Coin Typology of


Topography and History

Ancient Plotinopolis was located in western Thrace, south of Hadrianopolis, near the mouth of the Ergines River in the Hebros Mountains.1 Remnants of an early settlement on the hill Hagia Petra can be traced to the Neolithic and on the hill Kales until the early Iron Age.2 The town was re-founded under Trajan and named Plotinopolis in honour of his wife.3 In late antiquity, Plotinopolis was one of the most important Thracian cities, as can be clearly demonstrated by spectacular excavation finds.4 In the seventh century, the city was finally renamed Didymoteichon.5

  1. Oberhummer 1951, col.471 ↑

  2. Varbanov (Vol. III) 2007, 208. ↑

  3. Oberhummer 1951, Sp.471; Varbanov (Vol. III) 2007, 208. ↑

  4. Varbanov (Vol. III) 2007, 208. ↑

  5. Soustal 1991, 240. ↑

State of Research

The coinage of Plotinopolis has not yet been thoroughly investigated. Both the coin typology of I. Varbanov and the types covered by the Roman Provincial Coinage Project have significant gaps and are largely incomplete. The coins in the Münzkabinett Berlin and in the Bibliothèque Nationale de France, as well as the plaster impressions of the BBAW originating mainly from the British Museum, were considered in our type catalogue. In addition, coin auctions were also used to search for additional coin types, which were then included in the database. New findings for the coinage of Plotinopolis can be hoped for in a catalogue that is being compiled by Marina Tasaklaki.

Minting System and Typology

The relatively straightforward coinage of Plotinopolis began to be minted under Antoninus Pius and ended under Caracalla. A short gap in minting can be observed during the reign of Commodus. The monetary system of Plotinopolis is not entirely clear, which means that some denominations cannot be exactly determined. However, it seems that Plotinopolis minted coins in five different denominations.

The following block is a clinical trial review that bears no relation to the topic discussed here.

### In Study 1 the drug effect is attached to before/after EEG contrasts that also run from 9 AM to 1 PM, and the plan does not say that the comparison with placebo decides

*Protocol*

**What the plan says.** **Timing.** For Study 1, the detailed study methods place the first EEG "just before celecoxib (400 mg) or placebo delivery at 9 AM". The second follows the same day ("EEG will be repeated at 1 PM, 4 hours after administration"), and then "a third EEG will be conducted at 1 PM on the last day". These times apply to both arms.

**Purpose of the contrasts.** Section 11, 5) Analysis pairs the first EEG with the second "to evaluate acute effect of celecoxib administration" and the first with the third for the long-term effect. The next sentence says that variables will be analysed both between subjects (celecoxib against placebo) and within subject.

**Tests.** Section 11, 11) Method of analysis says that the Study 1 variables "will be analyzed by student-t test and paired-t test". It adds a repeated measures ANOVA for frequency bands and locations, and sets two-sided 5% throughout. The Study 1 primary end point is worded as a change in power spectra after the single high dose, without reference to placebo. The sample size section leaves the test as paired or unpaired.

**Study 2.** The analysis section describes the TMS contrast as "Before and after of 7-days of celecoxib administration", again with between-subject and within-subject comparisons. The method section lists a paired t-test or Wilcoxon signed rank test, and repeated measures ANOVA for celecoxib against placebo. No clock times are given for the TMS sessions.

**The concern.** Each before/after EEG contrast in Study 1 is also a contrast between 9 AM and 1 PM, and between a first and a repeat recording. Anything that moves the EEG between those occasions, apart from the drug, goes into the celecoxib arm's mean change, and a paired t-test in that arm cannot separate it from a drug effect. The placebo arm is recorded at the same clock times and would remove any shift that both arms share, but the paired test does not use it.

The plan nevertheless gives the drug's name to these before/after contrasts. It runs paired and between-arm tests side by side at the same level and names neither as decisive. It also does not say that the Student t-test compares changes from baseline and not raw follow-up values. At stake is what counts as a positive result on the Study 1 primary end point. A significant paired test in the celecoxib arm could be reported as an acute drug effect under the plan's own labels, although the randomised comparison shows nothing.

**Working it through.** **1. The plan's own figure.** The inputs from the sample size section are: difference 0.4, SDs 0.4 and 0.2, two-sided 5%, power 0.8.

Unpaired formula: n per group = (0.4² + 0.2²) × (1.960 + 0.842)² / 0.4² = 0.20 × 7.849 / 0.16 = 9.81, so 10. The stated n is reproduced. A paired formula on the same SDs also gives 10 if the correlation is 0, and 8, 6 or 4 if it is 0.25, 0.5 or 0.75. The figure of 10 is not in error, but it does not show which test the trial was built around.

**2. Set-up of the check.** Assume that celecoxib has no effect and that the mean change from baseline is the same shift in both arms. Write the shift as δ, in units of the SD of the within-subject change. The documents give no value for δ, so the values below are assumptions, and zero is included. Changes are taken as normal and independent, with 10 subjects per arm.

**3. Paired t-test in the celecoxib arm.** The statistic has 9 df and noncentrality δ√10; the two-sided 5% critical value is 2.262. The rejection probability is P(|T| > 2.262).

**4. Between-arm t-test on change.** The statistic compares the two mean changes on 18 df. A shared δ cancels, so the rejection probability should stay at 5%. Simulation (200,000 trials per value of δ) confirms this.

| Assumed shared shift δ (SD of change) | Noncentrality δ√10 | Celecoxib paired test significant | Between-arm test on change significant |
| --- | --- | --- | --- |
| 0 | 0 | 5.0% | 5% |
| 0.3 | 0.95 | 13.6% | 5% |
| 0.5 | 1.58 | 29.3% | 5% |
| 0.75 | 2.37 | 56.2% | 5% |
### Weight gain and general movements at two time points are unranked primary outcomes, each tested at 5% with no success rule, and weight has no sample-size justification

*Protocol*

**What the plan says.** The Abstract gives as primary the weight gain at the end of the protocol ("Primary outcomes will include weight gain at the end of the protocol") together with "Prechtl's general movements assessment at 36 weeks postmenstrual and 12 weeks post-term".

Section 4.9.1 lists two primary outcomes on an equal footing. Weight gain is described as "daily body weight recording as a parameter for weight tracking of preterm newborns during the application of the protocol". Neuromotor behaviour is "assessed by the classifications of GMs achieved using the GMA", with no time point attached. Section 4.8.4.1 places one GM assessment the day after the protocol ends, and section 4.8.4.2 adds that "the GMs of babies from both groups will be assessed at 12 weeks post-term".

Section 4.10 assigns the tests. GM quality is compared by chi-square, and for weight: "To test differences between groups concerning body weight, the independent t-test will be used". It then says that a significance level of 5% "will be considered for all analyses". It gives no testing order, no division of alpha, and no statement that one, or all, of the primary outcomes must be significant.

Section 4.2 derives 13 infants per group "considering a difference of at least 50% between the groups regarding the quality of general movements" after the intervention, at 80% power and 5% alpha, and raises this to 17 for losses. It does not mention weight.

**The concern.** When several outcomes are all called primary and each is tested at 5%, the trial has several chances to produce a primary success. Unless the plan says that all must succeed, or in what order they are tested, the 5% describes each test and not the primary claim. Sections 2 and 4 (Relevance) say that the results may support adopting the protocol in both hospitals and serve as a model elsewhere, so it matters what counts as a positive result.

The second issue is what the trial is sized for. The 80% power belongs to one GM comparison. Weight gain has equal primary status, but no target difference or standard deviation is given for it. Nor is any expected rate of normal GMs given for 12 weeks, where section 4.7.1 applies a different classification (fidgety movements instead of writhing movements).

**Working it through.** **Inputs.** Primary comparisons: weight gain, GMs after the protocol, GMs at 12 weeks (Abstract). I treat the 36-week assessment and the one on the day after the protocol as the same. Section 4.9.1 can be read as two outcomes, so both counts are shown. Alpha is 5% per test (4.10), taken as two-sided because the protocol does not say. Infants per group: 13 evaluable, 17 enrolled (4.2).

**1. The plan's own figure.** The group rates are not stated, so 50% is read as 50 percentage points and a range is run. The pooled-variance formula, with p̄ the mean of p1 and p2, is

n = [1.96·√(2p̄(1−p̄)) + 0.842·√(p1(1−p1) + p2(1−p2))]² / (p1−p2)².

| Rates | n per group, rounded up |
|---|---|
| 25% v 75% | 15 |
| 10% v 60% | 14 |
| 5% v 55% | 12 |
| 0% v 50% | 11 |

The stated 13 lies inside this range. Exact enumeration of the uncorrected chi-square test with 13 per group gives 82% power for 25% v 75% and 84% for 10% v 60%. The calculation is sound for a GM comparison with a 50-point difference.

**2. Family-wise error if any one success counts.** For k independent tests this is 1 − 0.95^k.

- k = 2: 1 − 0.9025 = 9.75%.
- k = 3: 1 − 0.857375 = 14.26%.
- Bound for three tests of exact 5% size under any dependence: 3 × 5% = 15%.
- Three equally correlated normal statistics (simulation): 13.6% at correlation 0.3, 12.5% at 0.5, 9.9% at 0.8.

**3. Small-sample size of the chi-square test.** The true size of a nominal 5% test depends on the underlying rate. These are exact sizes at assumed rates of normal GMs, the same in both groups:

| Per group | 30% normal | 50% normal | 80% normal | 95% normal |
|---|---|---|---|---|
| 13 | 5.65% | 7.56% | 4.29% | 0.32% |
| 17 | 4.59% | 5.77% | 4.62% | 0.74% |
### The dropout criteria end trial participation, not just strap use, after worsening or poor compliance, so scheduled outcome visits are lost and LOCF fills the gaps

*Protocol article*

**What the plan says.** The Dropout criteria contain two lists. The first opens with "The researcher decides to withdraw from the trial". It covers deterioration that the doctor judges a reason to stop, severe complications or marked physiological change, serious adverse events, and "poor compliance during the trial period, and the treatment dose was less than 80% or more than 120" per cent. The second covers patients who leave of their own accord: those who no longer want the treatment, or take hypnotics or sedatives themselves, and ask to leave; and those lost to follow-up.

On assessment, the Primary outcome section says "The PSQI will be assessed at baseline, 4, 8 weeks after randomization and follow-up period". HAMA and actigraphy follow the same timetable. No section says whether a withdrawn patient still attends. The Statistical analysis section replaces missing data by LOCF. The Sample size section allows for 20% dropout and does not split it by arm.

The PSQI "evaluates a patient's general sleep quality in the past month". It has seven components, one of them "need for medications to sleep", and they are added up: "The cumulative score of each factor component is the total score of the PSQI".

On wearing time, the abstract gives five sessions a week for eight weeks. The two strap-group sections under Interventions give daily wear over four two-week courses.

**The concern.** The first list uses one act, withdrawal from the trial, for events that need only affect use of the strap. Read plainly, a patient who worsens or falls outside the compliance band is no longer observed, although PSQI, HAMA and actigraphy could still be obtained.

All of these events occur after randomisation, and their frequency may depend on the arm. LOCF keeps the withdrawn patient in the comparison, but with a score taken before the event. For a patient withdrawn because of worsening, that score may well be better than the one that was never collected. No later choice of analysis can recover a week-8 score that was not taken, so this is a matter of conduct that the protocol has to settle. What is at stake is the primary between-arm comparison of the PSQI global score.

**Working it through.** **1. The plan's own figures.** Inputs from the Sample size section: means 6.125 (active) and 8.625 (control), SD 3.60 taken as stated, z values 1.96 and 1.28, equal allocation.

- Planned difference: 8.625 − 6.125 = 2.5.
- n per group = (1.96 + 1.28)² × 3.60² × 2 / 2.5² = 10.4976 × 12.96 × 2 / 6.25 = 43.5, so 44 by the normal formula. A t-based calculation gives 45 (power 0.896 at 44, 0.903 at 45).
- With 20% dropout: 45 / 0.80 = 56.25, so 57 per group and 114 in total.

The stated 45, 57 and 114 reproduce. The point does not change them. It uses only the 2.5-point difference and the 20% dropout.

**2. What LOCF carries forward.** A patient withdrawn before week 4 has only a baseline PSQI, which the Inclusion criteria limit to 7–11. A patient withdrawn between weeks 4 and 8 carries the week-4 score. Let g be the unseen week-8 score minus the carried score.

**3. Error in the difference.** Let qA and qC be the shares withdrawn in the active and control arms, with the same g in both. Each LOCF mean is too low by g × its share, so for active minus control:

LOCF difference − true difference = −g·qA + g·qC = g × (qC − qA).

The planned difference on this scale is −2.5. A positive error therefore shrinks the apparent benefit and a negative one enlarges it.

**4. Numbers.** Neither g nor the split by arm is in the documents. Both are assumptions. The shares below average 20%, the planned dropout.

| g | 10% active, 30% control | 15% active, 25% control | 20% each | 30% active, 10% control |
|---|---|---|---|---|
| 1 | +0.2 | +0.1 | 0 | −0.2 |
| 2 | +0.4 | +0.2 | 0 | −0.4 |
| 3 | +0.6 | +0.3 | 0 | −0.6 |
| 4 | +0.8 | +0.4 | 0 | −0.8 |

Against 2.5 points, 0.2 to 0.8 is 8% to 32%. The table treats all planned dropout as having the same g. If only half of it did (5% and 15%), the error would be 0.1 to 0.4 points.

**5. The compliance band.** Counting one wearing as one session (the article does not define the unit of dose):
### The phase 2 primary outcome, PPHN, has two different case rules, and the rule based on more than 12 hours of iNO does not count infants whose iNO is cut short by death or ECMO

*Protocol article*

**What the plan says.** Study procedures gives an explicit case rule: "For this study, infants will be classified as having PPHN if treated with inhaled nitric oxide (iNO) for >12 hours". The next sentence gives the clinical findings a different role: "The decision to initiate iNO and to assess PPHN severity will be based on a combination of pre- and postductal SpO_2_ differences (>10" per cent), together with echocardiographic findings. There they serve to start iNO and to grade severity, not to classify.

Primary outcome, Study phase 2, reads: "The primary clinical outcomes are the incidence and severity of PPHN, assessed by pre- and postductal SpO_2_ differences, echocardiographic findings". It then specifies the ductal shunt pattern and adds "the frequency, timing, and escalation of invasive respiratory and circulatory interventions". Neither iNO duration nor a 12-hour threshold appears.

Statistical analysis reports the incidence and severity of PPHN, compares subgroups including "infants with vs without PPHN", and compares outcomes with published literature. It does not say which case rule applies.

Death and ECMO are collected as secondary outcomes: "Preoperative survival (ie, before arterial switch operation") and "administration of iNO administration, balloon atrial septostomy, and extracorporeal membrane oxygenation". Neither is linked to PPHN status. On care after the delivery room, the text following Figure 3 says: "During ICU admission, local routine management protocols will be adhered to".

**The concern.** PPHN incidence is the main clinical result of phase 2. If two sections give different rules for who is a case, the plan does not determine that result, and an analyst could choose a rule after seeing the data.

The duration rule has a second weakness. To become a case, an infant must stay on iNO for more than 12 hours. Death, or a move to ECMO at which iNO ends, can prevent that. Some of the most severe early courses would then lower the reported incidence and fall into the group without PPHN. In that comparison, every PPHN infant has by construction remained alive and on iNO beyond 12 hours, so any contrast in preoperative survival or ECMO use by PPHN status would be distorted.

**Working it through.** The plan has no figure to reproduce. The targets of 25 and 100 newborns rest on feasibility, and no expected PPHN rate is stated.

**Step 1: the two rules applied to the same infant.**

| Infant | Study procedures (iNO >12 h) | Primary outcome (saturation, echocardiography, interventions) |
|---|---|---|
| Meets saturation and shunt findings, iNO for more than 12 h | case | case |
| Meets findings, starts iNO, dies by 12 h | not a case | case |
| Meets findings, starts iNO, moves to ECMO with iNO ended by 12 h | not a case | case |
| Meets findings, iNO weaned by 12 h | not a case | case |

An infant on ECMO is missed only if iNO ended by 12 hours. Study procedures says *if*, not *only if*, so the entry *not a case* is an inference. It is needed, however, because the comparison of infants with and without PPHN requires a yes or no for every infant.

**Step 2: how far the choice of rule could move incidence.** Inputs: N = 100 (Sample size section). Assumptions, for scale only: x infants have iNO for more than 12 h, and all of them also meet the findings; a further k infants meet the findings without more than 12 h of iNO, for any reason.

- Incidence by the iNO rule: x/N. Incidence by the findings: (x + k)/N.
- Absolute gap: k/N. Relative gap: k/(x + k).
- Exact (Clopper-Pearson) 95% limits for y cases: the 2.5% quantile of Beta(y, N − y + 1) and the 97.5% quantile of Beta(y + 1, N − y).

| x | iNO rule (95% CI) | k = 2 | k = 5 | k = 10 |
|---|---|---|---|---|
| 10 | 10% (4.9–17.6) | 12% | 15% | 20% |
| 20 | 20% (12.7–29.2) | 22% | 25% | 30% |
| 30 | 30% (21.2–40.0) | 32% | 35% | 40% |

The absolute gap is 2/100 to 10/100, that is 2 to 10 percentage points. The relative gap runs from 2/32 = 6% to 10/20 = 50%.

Chronology of the Coinage

During the rule of Antoninus Pius, Plotinopolis minted some double-unit and five-unit coins with the emperor’s portrait on the obverse, as well as four-unit coins for Marcus Aurelius as Caesar. The three-unit coins minted for Faustina Minor can likely also be dated to the reign of Antoninus Pius. Additionally, the so-called pseudo-autonomous coinage is likely to have been minted during his rule. The image repertoire used on the reverse of the few double-unit coins is limited to depictions of Asclepius and Hygieia.6 Of the five-unit coins emitted under Antoninus Pius, classical depictions of gods are dominant; there are also two coin types where the emperor is depicted on horseback.7 On the reverse legends of these five-unit coins, the names of the officiating governors A. Pompeius Vopiscus8 or Gargilius Antiquus9 are given.

Depictions of Hebros become more frequent on the reverse of coins minted for Marcus Aurelius;10 in addition, there is one type each of Cybele on a lion11 and the Three Graces.12 Either various female deities or Apollo are portrayed on the reverse of coins minted for Faustina Minor.13 A single coin for Lucius Verus is known from the time of his joint rule with Marcus Aurelius. Its reverse shows a classic emperor depiction with a Phrygian prisoner before the emperor, who is dressed in military garb.14